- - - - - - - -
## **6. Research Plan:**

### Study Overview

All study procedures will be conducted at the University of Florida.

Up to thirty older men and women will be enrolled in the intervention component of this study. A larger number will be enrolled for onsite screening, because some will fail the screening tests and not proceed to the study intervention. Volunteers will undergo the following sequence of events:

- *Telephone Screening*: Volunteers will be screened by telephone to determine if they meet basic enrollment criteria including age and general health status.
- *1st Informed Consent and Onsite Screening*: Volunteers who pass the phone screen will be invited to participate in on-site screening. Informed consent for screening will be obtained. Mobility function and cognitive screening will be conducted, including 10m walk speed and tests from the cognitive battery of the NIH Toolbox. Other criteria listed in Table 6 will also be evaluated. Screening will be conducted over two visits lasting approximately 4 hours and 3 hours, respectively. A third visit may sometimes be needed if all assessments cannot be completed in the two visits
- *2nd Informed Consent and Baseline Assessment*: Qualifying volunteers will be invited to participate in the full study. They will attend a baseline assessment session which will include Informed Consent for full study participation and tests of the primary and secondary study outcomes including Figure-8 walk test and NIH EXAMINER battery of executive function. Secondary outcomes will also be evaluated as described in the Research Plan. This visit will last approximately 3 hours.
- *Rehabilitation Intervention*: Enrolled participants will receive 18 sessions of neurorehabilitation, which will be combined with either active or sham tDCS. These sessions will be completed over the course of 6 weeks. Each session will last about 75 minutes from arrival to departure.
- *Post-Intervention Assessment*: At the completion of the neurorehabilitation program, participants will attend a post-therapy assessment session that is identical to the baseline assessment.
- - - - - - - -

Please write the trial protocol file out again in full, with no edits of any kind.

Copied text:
## **6. Research Plan:**

### Study Overview

All study procedures will be conducted at the University of Florida.

Up to thirty older men and women will be enrolled in the intervention component of this study. A larger number will be enrolled for onsite screening, because some will fail the screening tests and not proceed to the study intervention. Volunteers will undergo the following sequence of events:

- *Telephone Screening*: Volunteers will be screened by telephone to determine if they meet basic enrollment criteria including age and general health status.
- *1st Informed Consent and Onsite Screening*: Volunteers who pass the phone screen will be invited to participate in on-site screening. Informed consent for screening will be obtained. Mobility function and cognitive screening will be conducted, including 10m walk speed and tests from the cognitive battery of the NIH Toolbox. Other criteria listed in Table 6 will also be evaluated. Screening will be conducted over two visits lasting approximately 4 hours and 3 hours, respectively. A third visit may sometimes be needed if all assessments cannot be completed in the two visits
- *2nd Informed Consent and Baseline Assessment*: Qualifying volunteers will be invited to participate in the full study. They will attend a baseline assessment session which will include Informed Consent for full study participation and tests of the primary and secondary study outcomes including Figure-8 walk test and NIH EXAMINER battery of executive function. Secondary outcomes will also be evaluated as described in the Research Plan. This visit will last approximately 3 hours.
- *Rehabilitation Intervention*: Enrolled participants will receive 18 sessions of neurorehabilitation, which will be combined with either active or sham tDCS. These sessions will be completed over the course of 6 weeks. Each session will last about 75 minutes from arrival to departure.
- *Post-Intervention Assessment*: At the completion of the neurorehabilitation program, participants will attend a post-therapy assessment session that is identical to the baseline assessment.